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Philosophy at TCNJ

“To say that the season for studying philosophy has not yet come, or that it is past and gone, is like saying that the season for happiness is not yet or that it is now no more.” — Epicurus

Did you ever consider majoring in Philosophy?

Click here for reasons why you should.

Are you interested in attending law school?

Recent TCNJ philosophy majors have been accepted at first rate law schools such as those at New York University, Columbia University, the University of Pennsylvania, the University of Chicago, and Duke University. Click here to find out more about the pre-law program.

Are you interested in attending medical school?

Click here to find out why majoring in philosophy provides good preparation for medical school.

Philosophy on the Web

Click here for some useful links.

For Alumni

Click here for our Alumni page.

Experimental Philosophy Surveys

Click here for some interesting surveys concerning your philosophical intuitions.

Find us on Facebook

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Philosophy, as a discipline, is the systematic examination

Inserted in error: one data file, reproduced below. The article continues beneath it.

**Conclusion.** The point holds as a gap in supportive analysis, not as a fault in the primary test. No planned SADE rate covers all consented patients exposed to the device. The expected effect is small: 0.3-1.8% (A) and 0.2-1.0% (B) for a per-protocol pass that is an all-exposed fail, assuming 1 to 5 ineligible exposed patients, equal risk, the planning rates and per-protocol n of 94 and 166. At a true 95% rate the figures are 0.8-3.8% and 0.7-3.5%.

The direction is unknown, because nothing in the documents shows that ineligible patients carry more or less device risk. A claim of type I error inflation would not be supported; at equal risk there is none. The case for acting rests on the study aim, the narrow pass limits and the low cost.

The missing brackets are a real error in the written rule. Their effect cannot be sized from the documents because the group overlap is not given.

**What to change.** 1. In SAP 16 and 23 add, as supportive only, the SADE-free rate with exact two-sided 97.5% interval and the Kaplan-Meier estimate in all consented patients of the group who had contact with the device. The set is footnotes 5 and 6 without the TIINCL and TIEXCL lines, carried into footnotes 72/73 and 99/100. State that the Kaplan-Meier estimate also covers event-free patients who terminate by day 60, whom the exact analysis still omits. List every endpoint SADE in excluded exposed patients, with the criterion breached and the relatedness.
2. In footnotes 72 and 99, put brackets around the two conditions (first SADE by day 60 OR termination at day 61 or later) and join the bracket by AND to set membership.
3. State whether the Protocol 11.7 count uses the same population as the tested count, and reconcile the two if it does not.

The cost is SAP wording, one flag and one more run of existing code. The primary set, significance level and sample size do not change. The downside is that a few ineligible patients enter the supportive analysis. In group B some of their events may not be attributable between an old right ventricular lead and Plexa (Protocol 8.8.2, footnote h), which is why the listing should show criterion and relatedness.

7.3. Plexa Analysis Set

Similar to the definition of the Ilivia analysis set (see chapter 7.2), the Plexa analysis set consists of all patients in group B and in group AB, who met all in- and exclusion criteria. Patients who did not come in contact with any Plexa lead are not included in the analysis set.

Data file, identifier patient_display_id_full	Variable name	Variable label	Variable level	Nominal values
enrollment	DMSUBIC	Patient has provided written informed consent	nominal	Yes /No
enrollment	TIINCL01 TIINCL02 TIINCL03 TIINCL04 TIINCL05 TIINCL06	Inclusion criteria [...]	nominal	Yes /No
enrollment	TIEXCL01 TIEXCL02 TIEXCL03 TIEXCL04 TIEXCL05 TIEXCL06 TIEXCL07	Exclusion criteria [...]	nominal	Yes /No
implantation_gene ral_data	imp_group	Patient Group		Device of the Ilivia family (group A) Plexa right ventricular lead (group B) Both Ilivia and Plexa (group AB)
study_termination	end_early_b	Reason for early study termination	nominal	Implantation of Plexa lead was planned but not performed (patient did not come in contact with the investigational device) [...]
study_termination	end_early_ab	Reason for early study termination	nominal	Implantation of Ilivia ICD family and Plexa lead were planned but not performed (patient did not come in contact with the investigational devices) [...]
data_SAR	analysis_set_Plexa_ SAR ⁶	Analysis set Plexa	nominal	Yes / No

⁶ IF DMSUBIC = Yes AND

of the most fundamental questions that human beings ask.

Philosophy explores such matters as the nature of reality, the nature and source of knowledge, the nature and basis of ethics, and the relationship between mind and body. The study of philosophy makes a valuable contribution to one’s personal development and is a keystone of a liberal education. The philosophy major combines a thorough study of philosophies that have shaped Western civilization with rigorous training in the analysis of argument and in the development of a systematic set of reasoned philosophical views of one ’s own.

The design of the philosophy major itself, as well as each course taught, strives to imbue students with those ways of identifying, thinking about and analyzing problems and constructing and assessing theories and counterexamples that can be found within the best that philosophy has to offer. The courses expressly ask students to demonstrate the ability to identify philosophical issues as problems or puzzles with respect to which there exist opposing solutions each of which requires investigation, understanding and assessment. They also emphasize the importance of the student’s making a genuine contribution to the discussion that is presented by the assigned and recommended materials for the course in addition to demonstrating mastery of those materials. These courses also place emphasis on the process by which a good piece of philosophy is finally produced. Learn more »